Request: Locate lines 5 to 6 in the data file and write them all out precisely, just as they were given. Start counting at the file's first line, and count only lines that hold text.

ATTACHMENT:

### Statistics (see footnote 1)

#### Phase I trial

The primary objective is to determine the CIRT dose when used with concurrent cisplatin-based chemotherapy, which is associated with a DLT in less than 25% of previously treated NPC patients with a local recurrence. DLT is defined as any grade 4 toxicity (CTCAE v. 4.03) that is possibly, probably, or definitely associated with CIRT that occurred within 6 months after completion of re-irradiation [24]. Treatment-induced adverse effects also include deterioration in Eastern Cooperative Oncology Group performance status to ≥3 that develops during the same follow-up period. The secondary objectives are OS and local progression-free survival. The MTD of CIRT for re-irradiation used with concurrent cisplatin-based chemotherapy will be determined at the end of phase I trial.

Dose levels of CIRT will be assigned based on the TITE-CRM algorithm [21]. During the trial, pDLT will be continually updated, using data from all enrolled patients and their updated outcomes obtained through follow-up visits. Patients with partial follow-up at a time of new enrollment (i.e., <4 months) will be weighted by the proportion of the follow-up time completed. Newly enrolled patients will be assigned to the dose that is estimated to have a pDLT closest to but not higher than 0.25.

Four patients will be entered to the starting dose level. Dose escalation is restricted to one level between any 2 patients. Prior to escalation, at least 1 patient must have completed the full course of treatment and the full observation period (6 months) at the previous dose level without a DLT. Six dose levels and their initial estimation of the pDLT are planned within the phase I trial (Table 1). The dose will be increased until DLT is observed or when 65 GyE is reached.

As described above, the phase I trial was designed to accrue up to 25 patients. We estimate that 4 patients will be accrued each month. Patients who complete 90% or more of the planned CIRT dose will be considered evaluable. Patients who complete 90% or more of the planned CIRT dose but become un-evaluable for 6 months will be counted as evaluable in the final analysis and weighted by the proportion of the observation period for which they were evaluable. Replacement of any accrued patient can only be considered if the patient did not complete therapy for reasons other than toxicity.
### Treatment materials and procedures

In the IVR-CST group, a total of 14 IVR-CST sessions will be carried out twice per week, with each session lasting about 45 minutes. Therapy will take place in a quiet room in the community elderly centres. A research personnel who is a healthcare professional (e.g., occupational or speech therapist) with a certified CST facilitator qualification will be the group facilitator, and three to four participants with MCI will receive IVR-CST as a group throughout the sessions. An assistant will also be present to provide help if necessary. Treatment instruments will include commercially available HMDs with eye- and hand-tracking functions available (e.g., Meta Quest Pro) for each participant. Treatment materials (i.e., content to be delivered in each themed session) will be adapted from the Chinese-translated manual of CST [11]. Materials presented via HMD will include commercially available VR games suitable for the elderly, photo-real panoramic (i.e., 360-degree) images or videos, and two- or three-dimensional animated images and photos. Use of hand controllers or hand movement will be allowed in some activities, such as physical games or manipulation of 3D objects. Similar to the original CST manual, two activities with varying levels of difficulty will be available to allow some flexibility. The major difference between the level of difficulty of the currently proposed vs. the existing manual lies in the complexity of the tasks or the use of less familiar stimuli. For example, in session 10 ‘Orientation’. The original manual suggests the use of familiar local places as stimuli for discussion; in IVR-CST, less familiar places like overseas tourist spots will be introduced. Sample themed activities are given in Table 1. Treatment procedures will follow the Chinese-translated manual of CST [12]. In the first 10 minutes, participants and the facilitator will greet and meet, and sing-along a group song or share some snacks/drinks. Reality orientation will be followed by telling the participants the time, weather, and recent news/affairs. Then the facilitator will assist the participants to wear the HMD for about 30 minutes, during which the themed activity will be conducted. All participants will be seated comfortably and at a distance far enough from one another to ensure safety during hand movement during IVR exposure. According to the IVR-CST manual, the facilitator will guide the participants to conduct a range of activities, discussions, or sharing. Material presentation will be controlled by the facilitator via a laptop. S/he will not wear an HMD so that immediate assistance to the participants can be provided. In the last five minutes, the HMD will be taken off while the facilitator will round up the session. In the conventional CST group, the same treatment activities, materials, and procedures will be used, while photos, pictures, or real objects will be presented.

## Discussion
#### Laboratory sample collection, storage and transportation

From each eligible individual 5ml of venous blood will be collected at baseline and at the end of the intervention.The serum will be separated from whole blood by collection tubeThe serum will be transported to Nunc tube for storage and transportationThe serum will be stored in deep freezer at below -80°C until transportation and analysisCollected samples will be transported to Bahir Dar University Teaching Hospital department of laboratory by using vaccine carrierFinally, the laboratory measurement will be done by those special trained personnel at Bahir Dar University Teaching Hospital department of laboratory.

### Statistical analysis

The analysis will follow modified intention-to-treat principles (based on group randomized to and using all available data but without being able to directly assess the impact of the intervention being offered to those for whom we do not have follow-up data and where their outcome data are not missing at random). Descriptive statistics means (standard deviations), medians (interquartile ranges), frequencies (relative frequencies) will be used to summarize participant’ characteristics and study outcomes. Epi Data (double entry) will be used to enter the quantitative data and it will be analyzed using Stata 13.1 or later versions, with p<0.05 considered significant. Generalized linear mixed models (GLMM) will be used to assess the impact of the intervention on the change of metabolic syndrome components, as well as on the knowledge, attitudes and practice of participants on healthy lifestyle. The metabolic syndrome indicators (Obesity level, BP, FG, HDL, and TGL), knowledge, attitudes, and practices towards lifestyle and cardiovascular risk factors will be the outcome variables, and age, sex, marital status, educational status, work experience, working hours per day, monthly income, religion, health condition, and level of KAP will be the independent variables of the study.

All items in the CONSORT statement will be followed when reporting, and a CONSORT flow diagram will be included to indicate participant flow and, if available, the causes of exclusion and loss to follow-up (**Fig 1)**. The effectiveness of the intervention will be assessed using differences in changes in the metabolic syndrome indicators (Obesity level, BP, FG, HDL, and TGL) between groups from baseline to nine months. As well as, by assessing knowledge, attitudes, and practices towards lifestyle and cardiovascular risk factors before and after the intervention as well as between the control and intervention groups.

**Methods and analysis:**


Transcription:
Four patients will be entered to the starting dose level. Dose escalation is restricted to one level between any 2 patients. Prior to escalation, at least 1 patient must have completed the full course of treatment and the full observation period (6 months) at the previous dose level without a DLT. Six dose levels and their initial estimation of the pDLT are planned within the phase I trial (Table 1). The dose will be increased until DLT is observed or when 65 GyE is reached.

As described above, the phase I trial was designed to accrue up to 25 patients. We estimate that 4 patients will be accrued each month. Patients who complete 90% or more of the planned CIRT dose will be considered evaluable. Patients who complete 90% or more of the planned CIRT dose but become un-evaluable for 6 months will be counted as evaluable in the final analysis and weighted by the proportion of the observation period for which they were evaluable. Replacement of any accrued patient can only be considered if the patient did not complete therapy for reasons other than toxicity.